Sahara: Waste & Water Management
A case study offering effective solutions for harsh and remote environments.
Consultant: Andy Ive
When gas was discovered in the mid Sahara areas of North Africa in the 1990s Andy Ive was asked by BP to help set up the water and waste infrastructure for what amounted to four small towns 600 km into the desert. No local infrastructure at all existed for the waste and water to be produced by 2-3000 workers. IVE overcame sandstorms, extreme heat, poisonous snakes and patented a novel solution to achieve zero waste miles from anywhere.
As treatment plants were built to transport gas to European markets via pipelines in this remote and harsh environment, IVE took up the challenge to handle the 4kg of waste per day generated per person.
Amidst regular sandstorms, temperatures up to 55 oC and the ever present threat of finding venomous horned vipers or camel spiders in the waste, it was imperative to find a method for dealing with the waste quickly, efficiently and cost-effectively.
Although the local workers employed at the site were quite happy to just bury waste in a big hole, IVE was set a target of a more environmentally sound ISO14001 Certification, to be achieved for the construction phase of the site.
Andy Ive quickly conceived the idea and developed a own unique design for a stand alone Waste Management Centre to be operated at the site.
The plans evolved to create the mobile Materials Recycling Facility (MRF). Specially adapted for the purpose, these are 20 ft long containers with side-opening doors housing waste processing equipment for dealing with the waste at its very source.
Within the MRF a 4 bin baling machine, bulb crusher, glass/can crusher and an aerosol piercer combine to provide a one-stop solution, with a tyre shredder also available in a separate building or container. A generator in a second container supplies the power to operate the equipment.
Once the containers were positioned on the Saharan site, complete waste handling of all materials became possible from day one with the generator also supplying power to an on-site containerised incinerator.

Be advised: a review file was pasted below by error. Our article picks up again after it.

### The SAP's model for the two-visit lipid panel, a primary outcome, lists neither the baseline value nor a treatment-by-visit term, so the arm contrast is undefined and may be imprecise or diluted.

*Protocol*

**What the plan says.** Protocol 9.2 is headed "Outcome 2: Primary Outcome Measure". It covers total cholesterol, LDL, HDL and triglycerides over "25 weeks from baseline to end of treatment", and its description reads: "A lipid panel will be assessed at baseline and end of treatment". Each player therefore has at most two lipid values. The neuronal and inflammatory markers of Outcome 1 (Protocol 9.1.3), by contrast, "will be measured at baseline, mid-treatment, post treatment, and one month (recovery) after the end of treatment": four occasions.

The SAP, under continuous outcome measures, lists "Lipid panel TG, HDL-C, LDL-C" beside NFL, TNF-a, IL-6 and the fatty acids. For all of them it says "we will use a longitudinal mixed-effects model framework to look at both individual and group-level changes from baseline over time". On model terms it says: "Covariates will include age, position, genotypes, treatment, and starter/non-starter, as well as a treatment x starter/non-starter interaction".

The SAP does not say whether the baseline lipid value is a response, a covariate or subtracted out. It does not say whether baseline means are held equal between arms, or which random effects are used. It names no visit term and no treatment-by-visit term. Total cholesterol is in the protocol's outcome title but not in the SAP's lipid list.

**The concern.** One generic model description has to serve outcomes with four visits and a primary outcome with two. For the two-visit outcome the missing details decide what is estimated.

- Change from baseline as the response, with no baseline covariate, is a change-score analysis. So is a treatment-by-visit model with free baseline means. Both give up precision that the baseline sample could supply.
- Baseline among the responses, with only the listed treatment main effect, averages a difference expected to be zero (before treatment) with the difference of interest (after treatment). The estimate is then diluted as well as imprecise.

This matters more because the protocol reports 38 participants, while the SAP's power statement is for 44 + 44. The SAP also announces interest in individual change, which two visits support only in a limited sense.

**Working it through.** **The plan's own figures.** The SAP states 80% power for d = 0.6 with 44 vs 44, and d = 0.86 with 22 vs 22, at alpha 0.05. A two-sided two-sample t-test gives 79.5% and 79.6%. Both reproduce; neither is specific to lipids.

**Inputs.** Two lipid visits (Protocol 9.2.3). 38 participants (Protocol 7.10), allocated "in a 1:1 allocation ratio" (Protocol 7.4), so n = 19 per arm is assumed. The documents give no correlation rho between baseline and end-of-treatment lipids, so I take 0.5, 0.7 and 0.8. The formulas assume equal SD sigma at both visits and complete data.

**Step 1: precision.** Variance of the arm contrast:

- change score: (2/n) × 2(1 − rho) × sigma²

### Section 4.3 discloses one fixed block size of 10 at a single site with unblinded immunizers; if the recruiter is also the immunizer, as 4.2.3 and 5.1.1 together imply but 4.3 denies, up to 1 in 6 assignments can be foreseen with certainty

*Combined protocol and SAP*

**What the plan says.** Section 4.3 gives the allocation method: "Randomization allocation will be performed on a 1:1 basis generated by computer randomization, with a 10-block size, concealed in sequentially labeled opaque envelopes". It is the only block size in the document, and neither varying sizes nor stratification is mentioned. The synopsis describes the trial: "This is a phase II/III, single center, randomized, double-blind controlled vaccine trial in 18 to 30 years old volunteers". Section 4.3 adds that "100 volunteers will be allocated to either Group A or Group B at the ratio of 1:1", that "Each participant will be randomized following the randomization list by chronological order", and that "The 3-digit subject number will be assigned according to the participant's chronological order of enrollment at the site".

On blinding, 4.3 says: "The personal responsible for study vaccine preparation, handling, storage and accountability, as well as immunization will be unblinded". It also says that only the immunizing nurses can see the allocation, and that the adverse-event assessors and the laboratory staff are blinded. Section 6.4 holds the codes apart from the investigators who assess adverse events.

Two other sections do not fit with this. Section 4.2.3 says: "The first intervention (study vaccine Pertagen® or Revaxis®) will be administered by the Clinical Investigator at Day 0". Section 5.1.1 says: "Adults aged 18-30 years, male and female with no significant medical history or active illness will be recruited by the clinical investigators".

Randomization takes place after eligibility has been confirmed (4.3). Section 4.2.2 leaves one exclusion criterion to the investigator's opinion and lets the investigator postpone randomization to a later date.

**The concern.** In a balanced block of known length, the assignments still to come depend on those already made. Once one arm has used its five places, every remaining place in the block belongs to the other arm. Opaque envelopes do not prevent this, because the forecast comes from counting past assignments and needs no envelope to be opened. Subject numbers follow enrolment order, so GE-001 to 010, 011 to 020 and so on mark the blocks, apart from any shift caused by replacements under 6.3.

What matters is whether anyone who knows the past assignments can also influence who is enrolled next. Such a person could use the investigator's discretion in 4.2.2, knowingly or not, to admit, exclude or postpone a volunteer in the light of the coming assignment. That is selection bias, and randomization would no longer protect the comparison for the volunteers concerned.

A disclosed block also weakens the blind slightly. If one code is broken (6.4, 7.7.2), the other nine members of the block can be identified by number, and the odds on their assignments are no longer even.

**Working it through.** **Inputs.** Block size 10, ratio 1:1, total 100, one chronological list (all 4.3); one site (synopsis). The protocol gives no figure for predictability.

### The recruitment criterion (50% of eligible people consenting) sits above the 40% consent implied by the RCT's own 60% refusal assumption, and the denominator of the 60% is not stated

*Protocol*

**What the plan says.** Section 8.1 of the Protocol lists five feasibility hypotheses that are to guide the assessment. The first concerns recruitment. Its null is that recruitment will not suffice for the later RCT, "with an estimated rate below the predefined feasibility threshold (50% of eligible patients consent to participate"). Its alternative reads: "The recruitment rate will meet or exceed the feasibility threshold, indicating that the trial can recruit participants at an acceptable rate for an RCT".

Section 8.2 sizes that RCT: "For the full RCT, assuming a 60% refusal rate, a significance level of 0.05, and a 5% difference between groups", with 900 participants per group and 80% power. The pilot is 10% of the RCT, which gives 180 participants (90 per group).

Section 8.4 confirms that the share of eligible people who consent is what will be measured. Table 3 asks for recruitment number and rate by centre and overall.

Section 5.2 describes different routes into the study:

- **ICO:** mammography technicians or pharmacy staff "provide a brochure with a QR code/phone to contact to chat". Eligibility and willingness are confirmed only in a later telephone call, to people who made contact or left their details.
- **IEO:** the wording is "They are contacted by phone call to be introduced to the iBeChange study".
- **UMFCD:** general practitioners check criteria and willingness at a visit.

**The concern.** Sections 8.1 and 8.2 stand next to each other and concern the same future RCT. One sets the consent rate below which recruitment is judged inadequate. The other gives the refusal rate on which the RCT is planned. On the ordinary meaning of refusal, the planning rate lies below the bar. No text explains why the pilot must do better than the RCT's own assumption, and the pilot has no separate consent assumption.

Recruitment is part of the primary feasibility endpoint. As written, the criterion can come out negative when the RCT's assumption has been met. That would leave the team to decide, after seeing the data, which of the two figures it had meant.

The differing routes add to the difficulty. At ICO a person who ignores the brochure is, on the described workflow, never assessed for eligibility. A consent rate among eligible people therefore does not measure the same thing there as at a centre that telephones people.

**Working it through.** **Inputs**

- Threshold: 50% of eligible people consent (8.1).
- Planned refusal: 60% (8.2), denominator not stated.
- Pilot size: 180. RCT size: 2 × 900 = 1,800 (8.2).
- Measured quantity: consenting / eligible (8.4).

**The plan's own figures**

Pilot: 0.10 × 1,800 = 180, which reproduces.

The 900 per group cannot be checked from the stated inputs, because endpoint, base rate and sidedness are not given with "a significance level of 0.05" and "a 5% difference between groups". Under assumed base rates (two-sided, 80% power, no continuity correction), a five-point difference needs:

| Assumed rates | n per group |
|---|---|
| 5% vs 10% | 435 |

Immensely successful, these MRF units helped to achieve zero waste at one site with only on-site incinerator ash going on to be used as landfill with no harmful effect on the environment or risk to employees.
In the dry heat of the desert with no natural water supply or existing infrastructure, effective water and sewage management was critical to the survival of the 500 workers and a key part of IVE’s task.
Andy Ive installed an HBNR system to handle the demand, which was set up and used for several years requiring minimal maintenance.
The entire system arrived in just four containers, and took only one month to build.
Whilst working on the project, Andy was also instrumental in setting up and running:
- Soil bioremediation trials
- Oil spill response plans
- Halocarbon and emission inventories and sampling regimes
- Purchasing policies onsite
- Training programmes
- Equipment repair
- Establishing ‘green team’ campaigns and environmental awareness sessions
- Inspections and audits
- Social Programmes
- Rescue training
- Swimming Pool management
The Technical Team Manager at BP commented “You left a wonderful legacy in the sands of the Sahara at both In Salah and In Amenas. The impact across both operations is clear to see.”
The Saharan project proved that not only is waste and water handling in a remote area possible, it is also practical and worthwhile. The concept of a mobile MRF works not just for remote locations like this one, but wherever waste is produced.
A financial study by bio-regional engineer Nicole Lazarus for EU areas, estimated that for a village or organisation of 10,000 people handling their own waste with a mobile MRF, a saving of £1 million a year is possible from reduced transport costs, sale of recyclates, and avoidance of landfill tax.